Audi reveals new R8 supercar:

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We’ve seen two different leaks and Audi teasing us with a peak at the new R8’s laser headlamps, but Audi has just revealed the 2nd generation R8 supercar in V10 and V10+ guise ahead of the Geneva Motor Show next month.  The V10 is back and badder than ever in Audi’s range-topper.


Based on the same chassis as the Lamborghini Huracan, the aluminium/carbon fibre hybrid chassis is lighter and stiffer than the previous R8.  The R8 also gets the Huracan’s 5.2-litre V10 engine, mid-mounted and driving all 4 wheels.  However the R8 no longer plays second fiddle to the Lamborghini sister-car in the power stakes – the V10 engine has been released in 2 variants, V10 and V10+, the latter of which boasts an identical 449kW and 560Nm to the Lambo, whilst the former outputs 397kW and 540Nm.


The R8 features a dry weight of 1454Kg for the V10 Plus model, and in combination with quattro AWD, 449kW, and a 7-speed S tronic dual-clutch transmission, the V10 Plus is capable of sprinting the 0-100km/h dash in 3.2 seconds, whilst the 397kW variant completes the same dash in 3.5 seconds.  The V10 Plus impresses with a 0-200km/h time of 9.9 seconds, and a top speed of 330km/h (the lower spec. tops out at 323km/h).  Peak torque on both models is reached at 6500rpm.


The R8 hasn’t gone soft, thankfully, and can be equipped with a performance exhaust for even more noise-making from the V10 engine.  But despite its hard-edged demeanour, Audi claim the supercar can still achieve consumption figures of 11.8l/100km – if you believe that.


The R8 features Audi drive select, with adjustable magnetic ride shock absorbers available as an option.  Audi claim the R8 is capable of being used in a refined, comfortable manner, as well as being more hardcore and sporty when necessary.  Standard fit on the new R8 is an electro-mechanical power steering setup, with a variable ratio unit available as an option.


Visually, the new R8 departs little from the old model.  Unsurprisingly, or disappointingly so, the R8’s smooth curves have been redrawn as sharp lines with harder edges and more aggressive angles.  The rear roofline has been changed too, seemingly taking cues from the Bugatti Veyron’s roofline.  The R8’s famous side-blade design elements have been eradicated on the new model; whilst the R8 retains side air intakes, they are limited to only the lower portion of the car, without the black design element extending to the roof.  New design elements added to the R8 include front blade air intakes below the new headlamps, with a mirrored design element on the rear bumper.  Round tailpipes are also a thing of the past with new trapezoidal pipes positioned on either side of an aggressive rear diffuser.  The V10 Plus features a fixed rear wind for additional downforce.  The low, wide aggression of the R8 is finished off with 19-inch alloy wheels shod in 245/35 profile tyres at the front and 295/35 profile rubber at the rear.  Optional 20-inch wheels are available, with widened 305/30 rear rubber.  The wheels house steel brake discs, which can be opted up to carbon ceramic discs.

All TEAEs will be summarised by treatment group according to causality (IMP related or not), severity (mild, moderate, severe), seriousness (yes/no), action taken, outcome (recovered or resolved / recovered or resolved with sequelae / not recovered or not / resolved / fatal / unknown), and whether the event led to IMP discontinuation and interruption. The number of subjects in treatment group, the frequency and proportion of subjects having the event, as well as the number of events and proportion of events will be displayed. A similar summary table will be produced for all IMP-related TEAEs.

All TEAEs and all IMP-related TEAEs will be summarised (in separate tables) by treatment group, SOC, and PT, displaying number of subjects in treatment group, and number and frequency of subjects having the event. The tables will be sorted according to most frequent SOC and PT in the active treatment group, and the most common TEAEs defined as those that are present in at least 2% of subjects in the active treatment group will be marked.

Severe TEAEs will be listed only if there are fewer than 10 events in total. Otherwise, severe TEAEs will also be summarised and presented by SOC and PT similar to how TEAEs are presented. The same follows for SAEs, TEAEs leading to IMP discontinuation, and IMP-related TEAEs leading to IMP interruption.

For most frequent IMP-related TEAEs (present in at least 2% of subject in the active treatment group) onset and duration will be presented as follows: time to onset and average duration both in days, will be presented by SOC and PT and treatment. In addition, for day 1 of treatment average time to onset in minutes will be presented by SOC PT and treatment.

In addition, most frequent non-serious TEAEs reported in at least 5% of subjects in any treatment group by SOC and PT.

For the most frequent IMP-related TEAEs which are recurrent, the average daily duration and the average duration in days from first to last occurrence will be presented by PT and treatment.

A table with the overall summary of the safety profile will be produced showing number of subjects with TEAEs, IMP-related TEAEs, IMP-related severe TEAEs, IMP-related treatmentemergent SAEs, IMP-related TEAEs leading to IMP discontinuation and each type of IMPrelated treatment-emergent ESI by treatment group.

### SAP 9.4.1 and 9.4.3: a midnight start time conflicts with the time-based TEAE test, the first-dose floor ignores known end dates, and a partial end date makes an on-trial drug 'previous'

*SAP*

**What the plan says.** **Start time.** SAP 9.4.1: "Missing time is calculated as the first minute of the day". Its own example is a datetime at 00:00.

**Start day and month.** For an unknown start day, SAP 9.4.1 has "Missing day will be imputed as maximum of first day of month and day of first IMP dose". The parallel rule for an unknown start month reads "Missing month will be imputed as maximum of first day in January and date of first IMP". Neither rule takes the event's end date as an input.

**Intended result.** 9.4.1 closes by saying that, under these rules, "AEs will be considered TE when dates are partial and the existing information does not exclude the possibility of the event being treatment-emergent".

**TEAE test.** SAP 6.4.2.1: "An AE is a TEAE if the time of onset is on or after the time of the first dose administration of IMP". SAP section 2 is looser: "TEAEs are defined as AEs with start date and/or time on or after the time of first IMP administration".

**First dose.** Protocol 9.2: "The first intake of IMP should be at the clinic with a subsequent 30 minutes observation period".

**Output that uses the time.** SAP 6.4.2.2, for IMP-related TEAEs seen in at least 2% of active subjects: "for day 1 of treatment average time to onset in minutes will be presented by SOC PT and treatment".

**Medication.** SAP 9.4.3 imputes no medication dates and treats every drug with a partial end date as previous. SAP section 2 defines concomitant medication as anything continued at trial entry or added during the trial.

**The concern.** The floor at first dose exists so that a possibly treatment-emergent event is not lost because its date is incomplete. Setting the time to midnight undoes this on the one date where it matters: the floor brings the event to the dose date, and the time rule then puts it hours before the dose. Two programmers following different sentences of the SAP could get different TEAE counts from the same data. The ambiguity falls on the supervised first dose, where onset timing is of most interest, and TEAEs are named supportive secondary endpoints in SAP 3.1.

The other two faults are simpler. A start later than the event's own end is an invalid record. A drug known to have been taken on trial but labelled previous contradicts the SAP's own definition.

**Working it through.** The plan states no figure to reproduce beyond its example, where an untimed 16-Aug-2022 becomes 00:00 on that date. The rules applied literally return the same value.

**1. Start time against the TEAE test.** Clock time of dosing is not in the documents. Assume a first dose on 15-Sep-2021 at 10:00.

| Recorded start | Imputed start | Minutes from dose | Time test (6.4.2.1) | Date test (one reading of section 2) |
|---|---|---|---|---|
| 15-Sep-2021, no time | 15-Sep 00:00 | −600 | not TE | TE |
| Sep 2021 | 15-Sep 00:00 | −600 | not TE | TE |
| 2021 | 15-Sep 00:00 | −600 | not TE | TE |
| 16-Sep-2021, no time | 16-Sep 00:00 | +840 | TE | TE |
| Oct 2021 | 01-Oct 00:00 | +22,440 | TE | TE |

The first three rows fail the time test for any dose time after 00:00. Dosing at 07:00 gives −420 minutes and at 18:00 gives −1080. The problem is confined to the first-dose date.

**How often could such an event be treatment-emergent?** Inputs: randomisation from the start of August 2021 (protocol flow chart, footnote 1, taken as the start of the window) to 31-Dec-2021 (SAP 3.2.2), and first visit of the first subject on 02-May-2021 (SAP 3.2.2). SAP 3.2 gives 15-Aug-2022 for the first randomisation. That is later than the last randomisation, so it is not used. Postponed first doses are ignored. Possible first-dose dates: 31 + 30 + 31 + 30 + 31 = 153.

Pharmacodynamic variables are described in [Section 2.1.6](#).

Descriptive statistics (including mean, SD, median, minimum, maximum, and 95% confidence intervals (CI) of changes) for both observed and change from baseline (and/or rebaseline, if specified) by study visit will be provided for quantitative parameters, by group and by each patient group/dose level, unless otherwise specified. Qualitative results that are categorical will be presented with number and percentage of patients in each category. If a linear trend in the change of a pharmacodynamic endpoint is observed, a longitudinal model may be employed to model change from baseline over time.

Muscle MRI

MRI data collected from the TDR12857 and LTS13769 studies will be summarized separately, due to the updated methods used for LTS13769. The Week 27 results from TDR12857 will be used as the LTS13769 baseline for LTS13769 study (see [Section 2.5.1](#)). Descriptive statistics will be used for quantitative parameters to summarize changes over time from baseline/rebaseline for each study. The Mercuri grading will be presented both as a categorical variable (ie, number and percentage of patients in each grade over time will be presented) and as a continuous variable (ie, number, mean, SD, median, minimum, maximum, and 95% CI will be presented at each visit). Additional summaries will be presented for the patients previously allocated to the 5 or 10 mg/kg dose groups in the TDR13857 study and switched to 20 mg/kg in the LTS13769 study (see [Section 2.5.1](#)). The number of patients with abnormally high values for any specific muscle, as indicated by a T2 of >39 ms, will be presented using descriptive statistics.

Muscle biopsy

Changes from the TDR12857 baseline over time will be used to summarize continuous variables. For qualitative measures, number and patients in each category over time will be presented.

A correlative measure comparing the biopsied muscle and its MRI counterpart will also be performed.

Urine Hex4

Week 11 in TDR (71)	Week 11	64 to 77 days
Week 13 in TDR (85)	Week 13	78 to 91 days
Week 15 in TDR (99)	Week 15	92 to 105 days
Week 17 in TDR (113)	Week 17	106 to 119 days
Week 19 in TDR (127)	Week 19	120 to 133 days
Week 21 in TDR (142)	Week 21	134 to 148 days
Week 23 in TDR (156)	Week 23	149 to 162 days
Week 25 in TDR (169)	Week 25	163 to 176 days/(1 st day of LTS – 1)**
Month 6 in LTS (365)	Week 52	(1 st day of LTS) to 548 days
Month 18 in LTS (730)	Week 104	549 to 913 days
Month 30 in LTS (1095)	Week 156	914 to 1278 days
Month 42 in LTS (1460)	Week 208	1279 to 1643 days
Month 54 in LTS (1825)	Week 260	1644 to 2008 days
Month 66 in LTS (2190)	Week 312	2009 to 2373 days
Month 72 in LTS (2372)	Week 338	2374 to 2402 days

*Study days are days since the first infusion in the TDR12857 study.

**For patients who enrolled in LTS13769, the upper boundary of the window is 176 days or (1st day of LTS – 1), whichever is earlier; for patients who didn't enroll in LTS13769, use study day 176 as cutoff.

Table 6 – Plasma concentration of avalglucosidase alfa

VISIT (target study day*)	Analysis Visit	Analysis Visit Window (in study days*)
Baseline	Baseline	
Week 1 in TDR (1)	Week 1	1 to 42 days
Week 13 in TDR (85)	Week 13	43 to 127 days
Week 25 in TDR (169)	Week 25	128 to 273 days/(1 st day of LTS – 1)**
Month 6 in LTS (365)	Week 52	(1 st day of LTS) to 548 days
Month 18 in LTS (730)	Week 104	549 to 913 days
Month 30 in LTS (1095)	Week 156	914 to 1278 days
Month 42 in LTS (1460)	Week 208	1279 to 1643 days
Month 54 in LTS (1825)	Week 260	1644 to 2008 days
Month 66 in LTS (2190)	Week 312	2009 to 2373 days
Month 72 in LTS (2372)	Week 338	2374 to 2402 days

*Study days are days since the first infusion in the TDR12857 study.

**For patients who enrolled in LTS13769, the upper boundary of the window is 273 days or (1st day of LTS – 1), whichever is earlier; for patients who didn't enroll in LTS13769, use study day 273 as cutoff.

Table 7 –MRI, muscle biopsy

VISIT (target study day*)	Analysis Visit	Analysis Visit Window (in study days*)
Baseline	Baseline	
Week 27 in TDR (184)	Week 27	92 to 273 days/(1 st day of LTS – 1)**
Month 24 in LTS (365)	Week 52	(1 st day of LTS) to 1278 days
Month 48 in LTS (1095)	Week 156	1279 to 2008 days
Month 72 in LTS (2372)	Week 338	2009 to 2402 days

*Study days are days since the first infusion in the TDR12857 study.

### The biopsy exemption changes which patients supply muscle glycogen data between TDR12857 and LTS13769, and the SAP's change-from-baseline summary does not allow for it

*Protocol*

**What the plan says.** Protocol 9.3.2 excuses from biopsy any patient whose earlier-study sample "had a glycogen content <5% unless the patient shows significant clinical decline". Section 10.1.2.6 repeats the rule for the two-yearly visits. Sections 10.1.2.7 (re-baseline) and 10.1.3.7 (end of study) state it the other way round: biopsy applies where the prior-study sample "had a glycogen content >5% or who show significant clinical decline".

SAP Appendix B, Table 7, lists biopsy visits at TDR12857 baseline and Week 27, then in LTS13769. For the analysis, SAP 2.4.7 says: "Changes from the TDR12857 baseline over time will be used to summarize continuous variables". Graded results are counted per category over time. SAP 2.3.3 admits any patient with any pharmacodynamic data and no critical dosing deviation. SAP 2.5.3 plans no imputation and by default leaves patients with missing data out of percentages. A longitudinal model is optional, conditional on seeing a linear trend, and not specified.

Inside, the R8 has been largely upgraded over the last model.  The driver controls usually located behind the wheel have all been wheel-mounted now for unobstructed access to the gear-shift paddles, whilst the R8 adopts the Huracan’s virtual cockpit display – also seen in the Audi TT.  Newly designed sports seats are standard fit to improve lateral support, whilst those who want even more support can opt for newly developed bucket seats.


Whilst the design may not be radically different from the old car, the engineering beneath the surface should greatly improve the way the R8 drives.  The retention of the naturally aspirated V10 engine is a joy for petrolhead enthusiasts, and we can expect a reworked version of the 4.2-litre V8 engine to arrive at a later date.


Audi has also stated that the new R8 will form the basis for two additional models, an R8 e-tron, which will feature a 450Km range and boast outputs of 340kW and 920Nm.  The R8 e-tron will accelerate from 0-100km/h in 3.9 seconds on its way to an electronically limited top speed of 250km/h.  The 2nd future variant the R8 forms the basis for will be the new R8 LMS race car for the GT3 race series.  The LMS weighs a measly 1225Kg, with the V10’s output reduced to 430kW.

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